I was born in Georgia, but my grandparents came from Russia. I was seven when we arrived in Australia. I didn’t speak much English and felt like a real outsider. But when I finally found my voice, I fell in love with the language. When it came to finding a job I chose to be an English teacher. It’s a funny leap to make from not knowing a language to teaching it to others. When I went back to Georgia I realised how important it was to speak Russian as no one spoke English. It’s also helped me learn other languages. I guess all those years of Russian school on Sundays really paid off!
Georgia is a tapestry of cultures and food as it is on the border of Asia, the Middle East and Europe. People have so many layers. I am not just one thing. I’d describe myself as an Eastern European Jew. At our table we have Russian, Georgian and Jewish dishes. My great uncle wrote a cook book about Jewish food in the Soviet Union in the 1980s so it’s nice to follow the family tradition. I remember my first job in the kitchen. I was only five years old, but it’s still my only job when my father is cooking. It doesn’t matter what I say, he’ll just insist I ‘watch the eggplant, make sure it doesn’t burn.’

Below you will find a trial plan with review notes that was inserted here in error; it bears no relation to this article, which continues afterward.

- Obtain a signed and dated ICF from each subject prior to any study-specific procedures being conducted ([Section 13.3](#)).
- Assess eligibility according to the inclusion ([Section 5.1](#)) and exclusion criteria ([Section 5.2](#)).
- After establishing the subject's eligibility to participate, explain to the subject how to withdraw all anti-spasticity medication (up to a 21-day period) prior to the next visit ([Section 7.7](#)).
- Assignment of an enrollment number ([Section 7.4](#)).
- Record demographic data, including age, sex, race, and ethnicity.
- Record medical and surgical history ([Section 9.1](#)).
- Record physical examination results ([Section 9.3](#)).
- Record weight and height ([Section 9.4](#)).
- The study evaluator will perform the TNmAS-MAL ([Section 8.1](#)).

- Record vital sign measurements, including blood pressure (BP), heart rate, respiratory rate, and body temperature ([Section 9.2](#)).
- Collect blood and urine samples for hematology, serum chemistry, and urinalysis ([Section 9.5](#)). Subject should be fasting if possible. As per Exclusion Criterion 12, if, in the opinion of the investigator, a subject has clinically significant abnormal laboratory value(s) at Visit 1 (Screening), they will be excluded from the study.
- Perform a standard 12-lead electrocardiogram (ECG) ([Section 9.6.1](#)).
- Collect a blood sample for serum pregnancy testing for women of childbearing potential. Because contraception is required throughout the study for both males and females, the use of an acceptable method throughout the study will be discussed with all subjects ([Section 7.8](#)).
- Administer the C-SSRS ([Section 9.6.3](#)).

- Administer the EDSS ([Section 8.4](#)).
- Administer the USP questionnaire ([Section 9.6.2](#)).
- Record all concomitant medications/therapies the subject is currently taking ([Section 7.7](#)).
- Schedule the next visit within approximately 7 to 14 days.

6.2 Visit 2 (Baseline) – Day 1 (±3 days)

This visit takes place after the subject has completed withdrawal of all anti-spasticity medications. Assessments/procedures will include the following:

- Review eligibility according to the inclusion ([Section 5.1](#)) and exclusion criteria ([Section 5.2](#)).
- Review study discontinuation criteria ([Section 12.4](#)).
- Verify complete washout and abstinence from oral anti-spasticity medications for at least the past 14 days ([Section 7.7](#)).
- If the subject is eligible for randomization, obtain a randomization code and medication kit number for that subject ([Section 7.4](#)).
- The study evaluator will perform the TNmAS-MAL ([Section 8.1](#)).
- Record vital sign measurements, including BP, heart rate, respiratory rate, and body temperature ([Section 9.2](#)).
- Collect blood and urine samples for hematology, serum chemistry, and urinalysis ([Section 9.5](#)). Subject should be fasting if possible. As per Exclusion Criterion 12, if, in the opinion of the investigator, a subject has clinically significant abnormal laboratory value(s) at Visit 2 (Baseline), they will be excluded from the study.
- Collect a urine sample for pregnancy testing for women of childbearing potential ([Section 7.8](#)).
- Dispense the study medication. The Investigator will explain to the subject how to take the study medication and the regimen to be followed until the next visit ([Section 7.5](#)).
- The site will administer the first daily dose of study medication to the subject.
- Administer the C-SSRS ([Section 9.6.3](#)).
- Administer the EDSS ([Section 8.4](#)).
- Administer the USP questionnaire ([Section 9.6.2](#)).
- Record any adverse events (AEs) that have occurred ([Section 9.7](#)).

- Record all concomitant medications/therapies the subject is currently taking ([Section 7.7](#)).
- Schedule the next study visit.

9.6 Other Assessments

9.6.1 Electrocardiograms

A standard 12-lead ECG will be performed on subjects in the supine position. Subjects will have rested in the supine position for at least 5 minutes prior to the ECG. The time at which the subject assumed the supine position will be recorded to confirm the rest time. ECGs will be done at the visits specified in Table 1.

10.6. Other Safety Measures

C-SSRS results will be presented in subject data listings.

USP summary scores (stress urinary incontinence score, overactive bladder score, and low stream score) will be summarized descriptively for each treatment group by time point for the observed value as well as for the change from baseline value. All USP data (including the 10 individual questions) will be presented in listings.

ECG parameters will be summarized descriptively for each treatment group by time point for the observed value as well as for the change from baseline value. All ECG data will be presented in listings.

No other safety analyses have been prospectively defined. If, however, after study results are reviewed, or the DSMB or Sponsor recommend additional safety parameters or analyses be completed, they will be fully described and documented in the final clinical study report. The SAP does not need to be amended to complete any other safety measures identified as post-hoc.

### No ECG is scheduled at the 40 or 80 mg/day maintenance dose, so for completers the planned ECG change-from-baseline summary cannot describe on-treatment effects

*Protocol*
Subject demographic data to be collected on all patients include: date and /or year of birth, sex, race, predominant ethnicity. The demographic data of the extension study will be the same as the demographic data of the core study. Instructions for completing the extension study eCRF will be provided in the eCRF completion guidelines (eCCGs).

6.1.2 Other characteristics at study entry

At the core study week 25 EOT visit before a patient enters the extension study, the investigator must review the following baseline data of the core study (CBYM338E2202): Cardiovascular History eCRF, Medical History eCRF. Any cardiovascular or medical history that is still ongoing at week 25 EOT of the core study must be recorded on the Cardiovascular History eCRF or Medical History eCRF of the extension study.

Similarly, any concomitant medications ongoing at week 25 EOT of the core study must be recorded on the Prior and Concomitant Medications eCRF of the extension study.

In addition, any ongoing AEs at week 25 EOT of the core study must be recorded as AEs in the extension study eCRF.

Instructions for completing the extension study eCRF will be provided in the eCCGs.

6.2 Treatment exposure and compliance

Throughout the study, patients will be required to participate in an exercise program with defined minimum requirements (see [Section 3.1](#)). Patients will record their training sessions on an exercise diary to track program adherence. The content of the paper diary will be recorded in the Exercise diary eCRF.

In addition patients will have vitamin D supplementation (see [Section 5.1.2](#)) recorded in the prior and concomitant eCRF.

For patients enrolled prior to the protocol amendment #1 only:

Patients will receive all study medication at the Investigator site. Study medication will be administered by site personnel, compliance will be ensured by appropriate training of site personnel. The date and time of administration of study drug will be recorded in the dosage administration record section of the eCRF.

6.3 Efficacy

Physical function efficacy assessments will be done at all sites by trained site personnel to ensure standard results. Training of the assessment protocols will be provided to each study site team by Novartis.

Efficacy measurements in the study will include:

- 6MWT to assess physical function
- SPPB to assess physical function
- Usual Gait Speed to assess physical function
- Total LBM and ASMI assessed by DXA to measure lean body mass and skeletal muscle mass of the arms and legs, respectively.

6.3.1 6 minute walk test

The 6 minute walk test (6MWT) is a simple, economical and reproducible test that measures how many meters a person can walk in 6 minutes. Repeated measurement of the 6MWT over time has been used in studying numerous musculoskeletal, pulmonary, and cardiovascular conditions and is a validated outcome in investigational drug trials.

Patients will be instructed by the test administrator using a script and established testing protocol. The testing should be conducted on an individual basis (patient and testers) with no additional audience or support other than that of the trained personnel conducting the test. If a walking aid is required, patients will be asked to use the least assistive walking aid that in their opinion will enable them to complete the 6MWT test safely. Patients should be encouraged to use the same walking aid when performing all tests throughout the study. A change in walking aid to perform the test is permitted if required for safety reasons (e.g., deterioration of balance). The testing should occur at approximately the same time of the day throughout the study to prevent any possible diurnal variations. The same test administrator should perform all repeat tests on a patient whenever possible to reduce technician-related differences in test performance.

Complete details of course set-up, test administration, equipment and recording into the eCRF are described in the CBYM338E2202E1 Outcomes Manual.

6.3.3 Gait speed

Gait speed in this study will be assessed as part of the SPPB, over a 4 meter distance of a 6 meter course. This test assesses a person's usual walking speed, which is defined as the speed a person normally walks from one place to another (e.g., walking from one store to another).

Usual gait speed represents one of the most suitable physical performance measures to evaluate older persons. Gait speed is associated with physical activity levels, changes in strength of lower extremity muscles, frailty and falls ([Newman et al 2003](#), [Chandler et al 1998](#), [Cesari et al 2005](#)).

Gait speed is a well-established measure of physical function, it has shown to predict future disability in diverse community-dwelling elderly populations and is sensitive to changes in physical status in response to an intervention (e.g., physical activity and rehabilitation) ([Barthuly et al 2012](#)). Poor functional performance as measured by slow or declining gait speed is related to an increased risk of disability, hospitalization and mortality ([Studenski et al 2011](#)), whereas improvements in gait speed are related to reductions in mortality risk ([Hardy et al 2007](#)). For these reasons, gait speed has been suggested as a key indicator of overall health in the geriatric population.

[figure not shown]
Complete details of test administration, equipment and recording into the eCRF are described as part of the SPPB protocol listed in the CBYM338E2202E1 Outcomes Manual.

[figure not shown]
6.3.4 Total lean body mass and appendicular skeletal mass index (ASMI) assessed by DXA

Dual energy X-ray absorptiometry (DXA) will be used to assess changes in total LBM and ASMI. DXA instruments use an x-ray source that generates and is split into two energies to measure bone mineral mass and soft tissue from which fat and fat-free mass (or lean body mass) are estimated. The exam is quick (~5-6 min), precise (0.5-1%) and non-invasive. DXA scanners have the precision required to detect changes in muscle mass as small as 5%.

Everyone loves delicious food, and it’s a great way for people to connect. It’s very easy when you first meet a person to notice their differences but when you sit down and eat together, you’ll notice similarities in both food and culture. Even though you might feel awkward bringing something different in your lunch box, in the long run that’s what’s going to make you special. People will want you to cook it for them, rather than stare and say, ‘wow that’s a weird looking rissole!’
Listen to Alice’s story: